20 July 2005

Creative Commons

by Anton Piatek

I came across a rather slating article on Creative Commons:,1895,1838249,00.asp

This article imples that creative commons is a useless and stupid idea. Most notibly, the author think that the public domain part of creative commons is useless. Well, the public domain part of creative commons is indeed the ususal public domain licence, but it specifically states that it is in the public domain. While the author questions whether people really do not know what public domain means, I can only see that most people have no idea. Sure, some law savvy people will know, but I feel that most people have no idea what it means they can do with material that is in the public domain. The creative commons licence states what rights they have, so that everyone may know!

As for his remarks that creative commons licencing reduces the authors rights on the work… Well, yes! That is the point!

If one does not state any licence with published work, then by default other people have no rights other than those of fair use (e.g. quoting small pieces of the work).

Let me give you an example.
If I write a short story, and put it on the web. You have no right to email it, nor print it from my website.

If however I release it under a creative commons licence, I may allow you to print it, or email it to anyone you desire. Surely this is a good thing for any work that you do not want to hoard to yourself until 75 years after you are dead.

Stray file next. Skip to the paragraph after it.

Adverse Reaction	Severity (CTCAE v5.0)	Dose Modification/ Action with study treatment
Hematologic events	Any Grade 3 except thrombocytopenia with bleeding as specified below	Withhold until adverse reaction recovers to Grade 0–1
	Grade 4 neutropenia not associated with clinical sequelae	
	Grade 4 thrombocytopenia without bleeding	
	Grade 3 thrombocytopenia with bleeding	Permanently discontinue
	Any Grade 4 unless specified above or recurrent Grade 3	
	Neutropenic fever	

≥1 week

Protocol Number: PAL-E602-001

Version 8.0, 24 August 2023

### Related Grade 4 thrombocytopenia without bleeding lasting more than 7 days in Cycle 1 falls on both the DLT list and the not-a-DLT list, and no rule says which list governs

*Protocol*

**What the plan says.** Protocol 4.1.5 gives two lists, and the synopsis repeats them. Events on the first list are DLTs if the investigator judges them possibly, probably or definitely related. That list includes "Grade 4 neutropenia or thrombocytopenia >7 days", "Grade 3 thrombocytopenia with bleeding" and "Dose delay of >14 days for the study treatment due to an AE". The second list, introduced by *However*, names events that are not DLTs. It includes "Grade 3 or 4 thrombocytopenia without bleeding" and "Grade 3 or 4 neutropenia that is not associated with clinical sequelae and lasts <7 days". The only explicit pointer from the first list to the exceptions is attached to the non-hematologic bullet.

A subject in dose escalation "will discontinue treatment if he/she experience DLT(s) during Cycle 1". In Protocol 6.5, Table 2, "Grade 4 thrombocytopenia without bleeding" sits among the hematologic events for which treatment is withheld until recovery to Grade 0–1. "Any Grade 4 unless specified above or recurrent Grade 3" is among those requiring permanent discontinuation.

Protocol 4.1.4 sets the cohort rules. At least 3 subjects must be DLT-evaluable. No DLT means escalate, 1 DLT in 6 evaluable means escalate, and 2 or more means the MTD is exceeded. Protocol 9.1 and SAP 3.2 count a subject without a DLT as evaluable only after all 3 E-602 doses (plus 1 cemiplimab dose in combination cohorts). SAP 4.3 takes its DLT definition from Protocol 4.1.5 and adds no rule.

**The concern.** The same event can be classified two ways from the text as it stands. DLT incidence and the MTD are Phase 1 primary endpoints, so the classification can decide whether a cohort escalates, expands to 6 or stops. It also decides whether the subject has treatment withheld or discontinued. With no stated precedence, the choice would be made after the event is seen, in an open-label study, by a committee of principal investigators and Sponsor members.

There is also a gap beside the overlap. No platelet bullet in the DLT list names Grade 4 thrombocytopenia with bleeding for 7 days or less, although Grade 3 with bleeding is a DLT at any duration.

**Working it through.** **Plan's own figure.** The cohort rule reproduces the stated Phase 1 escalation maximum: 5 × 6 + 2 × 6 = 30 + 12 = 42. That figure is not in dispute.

Why limit it to non-commercial use? I have to say that they author shows little intelligence by asking this question. Why should I produce some work, and then give it to other people to sell and make money from?

If a commercial company wants to reproduce something under a creative commons licence, all they have to do is ask the author, and they can give them permission to publish it, whether in return for a fee, a percentage of profits, or even for free!

The creative commons licence is not useless. It opens up work to those that wish to use it. Yes, by default it restricts it to non-commerical, but if you are sure that you do not want to make any money on it, then you can always release it to the public domain!

In the comments of the article, which i did not respond as I have no wish to be spammed by the site when I register, someone asks if they buy a painting from a friend, whether they have the rights to make copies of it and sell them. Well, NO. Unless the artist specifically agrees to it then they have no right to reproduce the work, even though they own the original. Of course, the artwork could always be released under a creative commons licence, and then you may make copies to send to friends or put on your website, but you do not have the right to copy it otherwise. You did not buy the right to do so, only the right to display the original. (the issue of charging people to view the work i do not know the answer to)

The above example is the same for photographs. You are not allowed to make copies of your wedding photographs even though you may have paid a photographer to take them, unless the photographer states that you can!